The past three months have not been easy ones for our planet. The events of 9/11 continue to reverberate globally, from bombs over Afghanistan to imperiled civil liberties and recession at home. It is not immediately clear what the role of a regional nature magazine should be in the face of such momentous world events. At the most basic level, there is certainly solace to be found in embracing and deepening our connection to the piece of the earth we live on. We can counter the urge to pull back into a shell by opening up to a world that holds so much beauty and so many spirited people. If Bay Nature can, in some way, help keep open those pathways of relation to the natural world and the people who love it, then we will have done well.
On Thanksgiving Day, I paddled with a friend across Richardson Bay and Raccoon Strait to Angel Island. There were very few boats out, and no other kayakers in sight, so it felt as if we were sharing the Bay with only the harbor seals and the pelicans. The day started sunny and calm, but turned windy and gray as we headed home. The gentle swells of the morning were replaced by a stiffening wind from the north that threw up whitecaps made more capricious by the current through the Strait. Those waves surging in from the Pacific Ocean go right through your body, a sensation that is both (literally) uplifting and sobering. In that moment, the ability to read the dynamic surface of the water and respond to its constant changes is just as important as the muscle power and coordination required to move across it.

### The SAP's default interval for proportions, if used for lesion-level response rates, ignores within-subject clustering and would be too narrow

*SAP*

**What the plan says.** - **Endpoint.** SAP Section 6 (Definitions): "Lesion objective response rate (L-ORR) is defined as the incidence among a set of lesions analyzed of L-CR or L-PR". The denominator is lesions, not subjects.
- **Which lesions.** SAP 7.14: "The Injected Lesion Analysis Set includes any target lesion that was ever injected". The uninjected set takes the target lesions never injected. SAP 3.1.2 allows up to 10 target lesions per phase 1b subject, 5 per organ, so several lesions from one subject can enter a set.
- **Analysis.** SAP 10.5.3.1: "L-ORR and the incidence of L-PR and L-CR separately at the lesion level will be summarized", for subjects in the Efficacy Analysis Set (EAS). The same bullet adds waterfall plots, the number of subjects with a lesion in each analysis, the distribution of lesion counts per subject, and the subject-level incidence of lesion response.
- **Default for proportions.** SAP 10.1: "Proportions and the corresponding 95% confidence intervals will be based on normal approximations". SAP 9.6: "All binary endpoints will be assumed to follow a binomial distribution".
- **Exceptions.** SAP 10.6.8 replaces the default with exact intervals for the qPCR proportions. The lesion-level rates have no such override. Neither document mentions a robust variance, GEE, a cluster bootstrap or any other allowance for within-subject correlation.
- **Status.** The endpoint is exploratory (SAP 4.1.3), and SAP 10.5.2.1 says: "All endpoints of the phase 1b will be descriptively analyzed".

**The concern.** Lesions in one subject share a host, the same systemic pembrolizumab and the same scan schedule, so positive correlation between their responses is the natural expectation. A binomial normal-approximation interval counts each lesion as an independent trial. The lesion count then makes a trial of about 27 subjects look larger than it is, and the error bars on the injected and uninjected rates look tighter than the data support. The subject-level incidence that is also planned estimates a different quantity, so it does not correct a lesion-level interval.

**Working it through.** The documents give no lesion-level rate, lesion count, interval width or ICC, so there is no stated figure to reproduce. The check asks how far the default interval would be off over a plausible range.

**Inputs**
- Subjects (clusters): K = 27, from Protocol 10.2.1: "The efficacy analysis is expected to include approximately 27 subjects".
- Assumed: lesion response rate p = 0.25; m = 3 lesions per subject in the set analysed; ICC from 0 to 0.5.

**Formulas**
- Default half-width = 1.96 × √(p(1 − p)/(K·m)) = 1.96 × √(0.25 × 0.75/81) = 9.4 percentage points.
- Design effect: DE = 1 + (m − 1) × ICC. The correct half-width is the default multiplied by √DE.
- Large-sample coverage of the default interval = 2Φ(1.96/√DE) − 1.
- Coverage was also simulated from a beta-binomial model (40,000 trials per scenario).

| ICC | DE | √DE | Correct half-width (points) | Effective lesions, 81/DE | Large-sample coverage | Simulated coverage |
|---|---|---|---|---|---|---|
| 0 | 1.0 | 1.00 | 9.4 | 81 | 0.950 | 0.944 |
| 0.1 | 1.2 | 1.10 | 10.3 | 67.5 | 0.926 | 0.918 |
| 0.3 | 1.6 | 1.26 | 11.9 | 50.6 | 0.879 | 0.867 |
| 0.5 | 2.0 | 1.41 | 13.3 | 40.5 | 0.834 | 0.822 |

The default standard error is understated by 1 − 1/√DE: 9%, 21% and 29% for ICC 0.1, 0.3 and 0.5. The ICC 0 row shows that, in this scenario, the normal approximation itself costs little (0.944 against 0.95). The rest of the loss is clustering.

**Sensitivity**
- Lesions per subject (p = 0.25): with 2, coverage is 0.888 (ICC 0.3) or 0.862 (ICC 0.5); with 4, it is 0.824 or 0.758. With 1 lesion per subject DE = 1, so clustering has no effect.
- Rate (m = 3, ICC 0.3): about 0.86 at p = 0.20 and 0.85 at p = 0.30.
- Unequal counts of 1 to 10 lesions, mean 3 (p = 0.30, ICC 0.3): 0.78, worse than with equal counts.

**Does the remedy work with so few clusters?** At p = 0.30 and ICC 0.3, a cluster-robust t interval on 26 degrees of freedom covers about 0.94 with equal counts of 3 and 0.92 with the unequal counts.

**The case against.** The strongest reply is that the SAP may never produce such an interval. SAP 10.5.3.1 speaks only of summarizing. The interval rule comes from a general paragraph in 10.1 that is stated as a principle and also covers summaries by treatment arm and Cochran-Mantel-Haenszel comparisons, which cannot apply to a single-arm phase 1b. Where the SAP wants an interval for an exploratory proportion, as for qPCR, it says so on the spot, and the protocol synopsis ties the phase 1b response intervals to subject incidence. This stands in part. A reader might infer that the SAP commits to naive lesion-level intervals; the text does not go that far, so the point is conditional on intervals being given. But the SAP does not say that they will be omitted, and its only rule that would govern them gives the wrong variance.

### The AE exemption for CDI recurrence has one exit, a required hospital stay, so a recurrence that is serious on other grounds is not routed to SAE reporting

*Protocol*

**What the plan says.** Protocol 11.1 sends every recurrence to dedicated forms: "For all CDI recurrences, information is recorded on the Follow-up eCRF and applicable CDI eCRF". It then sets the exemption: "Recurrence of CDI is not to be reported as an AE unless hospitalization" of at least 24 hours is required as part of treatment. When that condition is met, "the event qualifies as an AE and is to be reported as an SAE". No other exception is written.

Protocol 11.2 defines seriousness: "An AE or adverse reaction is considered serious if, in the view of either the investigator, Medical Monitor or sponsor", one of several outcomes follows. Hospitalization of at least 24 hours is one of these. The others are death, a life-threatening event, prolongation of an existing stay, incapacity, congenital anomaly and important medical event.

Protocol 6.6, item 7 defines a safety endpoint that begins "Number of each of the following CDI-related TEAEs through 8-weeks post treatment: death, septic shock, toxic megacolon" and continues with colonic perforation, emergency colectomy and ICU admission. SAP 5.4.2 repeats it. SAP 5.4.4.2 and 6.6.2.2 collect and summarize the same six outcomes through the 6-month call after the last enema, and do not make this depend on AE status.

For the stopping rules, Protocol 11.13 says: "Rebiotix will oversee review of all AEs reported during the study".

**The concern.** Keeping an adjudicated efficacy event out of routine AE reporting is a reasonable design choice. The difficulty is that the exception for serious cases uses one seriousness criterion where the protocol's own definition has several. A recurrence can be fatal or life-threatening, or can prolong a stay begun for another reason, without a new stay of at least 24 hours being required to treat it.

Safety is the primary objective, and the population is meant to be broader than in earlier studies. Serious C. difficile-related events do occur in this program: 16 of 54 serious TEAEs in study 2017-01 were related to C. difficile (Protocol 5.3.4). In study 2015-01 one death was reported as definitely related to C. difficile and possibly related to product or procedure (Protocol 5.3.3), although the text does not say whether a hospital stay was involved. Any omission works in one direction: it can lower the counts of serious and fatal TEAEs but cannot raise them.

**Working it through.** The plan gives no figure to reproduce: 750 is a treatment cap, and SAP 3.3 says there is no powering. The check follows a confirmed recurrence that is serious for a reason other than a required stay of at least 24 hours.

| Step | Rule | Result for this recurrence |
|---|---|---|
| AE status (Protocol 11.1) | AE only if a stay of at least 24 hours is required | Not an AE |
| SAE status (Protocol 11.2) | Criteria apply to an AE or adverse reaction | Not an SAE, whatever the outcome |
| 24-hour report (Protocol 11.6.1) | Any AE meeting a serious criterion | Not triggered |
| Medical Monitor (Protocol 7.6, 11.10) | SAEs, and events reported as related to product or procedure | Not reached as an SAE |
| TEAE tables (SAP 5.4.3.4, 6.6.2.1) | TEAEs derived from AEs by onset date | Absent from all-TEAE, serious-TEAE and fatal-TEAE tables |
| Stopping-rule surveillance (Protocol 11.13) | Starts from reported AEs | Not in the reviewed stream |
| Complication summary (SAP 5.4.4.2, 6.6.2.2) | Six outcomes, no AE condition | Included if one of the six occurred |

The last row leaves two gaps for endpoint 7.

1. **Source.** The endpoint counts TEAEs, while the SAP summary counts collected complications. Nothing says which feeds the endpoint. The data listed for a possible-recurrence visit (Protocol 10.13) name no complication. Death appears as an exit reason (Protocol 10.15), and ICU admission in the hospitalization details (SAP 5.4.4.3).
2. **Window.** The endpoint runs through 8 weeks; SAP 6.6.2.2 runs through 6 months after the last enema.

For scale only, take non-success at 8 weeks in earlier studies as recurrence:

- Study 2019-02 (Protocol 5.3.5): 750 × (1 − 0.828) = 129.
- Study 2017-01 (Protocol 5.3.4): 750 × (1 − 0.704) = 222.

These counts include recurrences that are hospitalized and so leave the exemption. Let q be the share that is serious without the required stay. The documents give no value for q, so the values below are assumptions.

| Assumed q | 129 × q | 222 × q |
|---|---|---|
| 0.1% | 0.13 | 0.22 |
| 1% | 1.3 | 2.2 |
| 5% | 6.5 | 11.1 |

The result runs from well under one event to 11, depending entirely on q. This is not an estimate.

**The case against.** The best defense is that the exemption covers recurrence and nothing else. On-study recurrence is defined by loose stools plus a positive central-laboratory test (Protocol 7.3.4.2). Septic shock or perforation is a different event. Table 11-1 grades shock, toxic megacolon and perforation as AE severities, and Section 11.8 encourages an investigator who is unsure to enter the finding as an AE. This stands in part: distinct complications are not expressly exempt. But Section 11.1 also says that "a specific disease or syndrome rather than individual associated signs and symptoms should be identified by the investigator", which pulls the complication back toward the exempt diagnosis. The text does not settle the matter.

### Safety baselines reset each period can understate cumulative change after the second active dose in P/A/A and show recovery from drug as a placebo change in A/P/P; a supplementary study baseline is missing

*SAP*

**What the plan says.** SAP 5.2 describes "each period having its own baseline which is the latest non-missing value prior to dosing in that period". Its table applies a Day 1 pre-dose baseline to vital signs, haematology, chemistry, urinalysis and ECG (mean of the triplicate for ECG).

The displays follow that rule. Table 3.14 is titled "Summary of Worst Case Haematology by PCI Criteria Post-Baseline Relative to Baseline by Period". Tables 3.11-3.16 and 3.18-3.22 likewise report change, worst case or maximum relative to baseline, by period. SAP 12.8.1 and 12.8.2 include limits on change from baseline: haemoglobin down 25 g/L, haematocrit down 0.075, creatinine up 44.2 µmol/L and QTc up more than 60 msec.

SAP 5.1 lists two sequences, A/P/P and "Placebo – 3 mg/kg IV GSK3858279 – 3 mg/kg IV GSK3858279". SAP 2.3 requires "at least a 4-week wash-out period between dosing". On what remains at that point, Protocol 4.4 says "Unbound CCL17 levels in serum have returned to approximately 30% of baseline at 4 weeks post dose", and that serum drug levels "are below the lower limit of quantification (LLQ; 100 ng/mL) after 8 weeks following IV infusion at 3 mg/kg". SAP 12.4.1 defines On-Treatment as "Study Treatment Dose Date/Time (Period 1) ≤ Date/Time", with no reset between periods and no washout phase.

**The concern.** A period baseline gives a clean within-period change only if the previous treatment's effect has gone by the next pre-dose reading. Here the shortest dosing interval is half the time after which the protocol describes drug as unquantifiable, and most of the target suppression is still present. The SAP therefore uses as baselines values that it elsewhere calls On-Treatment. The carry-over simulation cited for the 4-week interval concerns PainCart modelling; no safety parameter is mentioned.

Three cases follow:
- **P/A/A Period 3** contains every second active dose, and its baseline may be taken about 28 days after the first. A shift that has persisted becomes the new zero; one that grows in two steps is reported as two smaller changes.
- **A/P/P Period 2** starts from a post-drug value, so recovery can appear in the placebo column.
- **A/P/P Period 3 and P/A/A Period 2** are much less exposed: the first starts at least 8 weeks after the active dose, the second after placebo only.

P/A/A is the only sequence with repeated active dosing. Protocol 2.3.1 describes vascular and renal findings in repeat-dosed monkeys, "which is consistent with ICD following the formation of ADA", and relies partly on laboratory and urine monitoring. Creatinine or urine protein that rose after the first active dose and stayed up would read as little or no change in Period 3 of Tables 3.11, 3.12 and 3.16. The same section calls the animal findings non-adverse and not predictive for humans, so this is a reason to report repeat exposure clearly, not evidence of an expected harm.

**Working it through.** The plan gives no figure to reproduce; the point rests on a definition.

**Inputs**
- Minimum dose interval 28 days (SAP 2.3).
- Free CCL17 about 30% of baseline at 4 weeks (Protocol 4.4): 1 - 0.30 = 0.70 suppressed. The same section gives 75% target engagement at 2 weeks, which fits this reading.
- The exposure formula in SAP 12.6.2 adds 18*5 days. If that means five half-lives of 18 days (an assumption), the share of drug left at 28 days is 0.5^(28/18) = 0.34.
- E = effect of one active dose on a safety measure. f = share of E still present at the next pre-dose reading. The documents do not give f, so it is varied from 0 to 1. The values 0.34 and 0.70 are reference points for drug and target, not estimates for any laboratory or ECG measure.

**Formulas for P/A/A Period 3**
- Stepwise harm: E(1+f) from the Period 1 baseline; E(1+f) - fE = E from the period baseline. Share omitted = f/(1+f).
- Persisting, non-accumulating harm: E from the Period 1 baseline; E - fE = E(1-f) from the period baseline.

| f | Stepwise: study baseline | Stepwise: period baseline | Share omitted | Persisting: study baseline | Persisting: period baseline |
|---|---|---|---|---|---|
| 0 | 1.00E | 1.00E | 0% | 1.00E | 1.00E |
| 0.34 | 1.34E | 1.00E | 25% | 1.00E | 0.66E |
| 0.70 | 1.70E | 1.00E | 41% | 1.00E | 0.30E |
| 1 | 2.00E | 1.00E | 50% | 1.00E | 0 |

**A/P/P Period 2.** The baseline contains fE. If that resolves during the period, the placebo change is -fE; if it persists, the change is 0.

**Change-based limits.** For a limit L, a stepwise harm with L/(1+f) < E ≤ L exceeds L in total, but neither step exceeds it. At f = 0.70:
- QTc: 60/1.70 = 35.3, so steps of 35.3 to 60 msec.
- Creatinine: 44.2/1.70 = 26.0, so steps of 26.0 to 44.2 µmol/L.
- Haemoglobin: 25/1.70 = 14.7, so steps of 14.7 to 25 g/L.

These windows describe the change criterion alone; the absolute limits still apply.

Getting back to the beach safely is a little like trying to guide a small magazine through its start-up period, especially when you hit the choppy waters of a recession. Like many other enterprises large and small, Bay Nature has found this period to be a challenging one. You may notice that this issue, the first of our second year, has fewer pages than earlier issues, the result of a temporary reduction in advertising. Changing economic circumstances, like changing weather, require flexibility as well as muscle power. Fortunately, we’ve got both, as well as a lot of support from you, our readers.
At this moment, I can’t help but feel hopeful. The rains have returned with a power and largesse that is both welcome and surprising. Instead of facing another dry year, it looks as if weíll have full creeks for returning salmon and steelhead, abundant freshwater inflows to the Bay for the benefit of bay shrimp and other aquatic creatures, cleansed air for those of us without gills, and a generous soaking of the soil for full-on wildflower displays a few months hence. So why not avoid the hassle of long security lines at the airports and spend your winter months here at home in the wet and beautiful—and always surprising—Bay Area?
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Veteran environmental activist, writer, editor, publisher, educator, and coastal wetlands scientist Phyllis Faber has made countless contributions to the Bay Area environmental movement.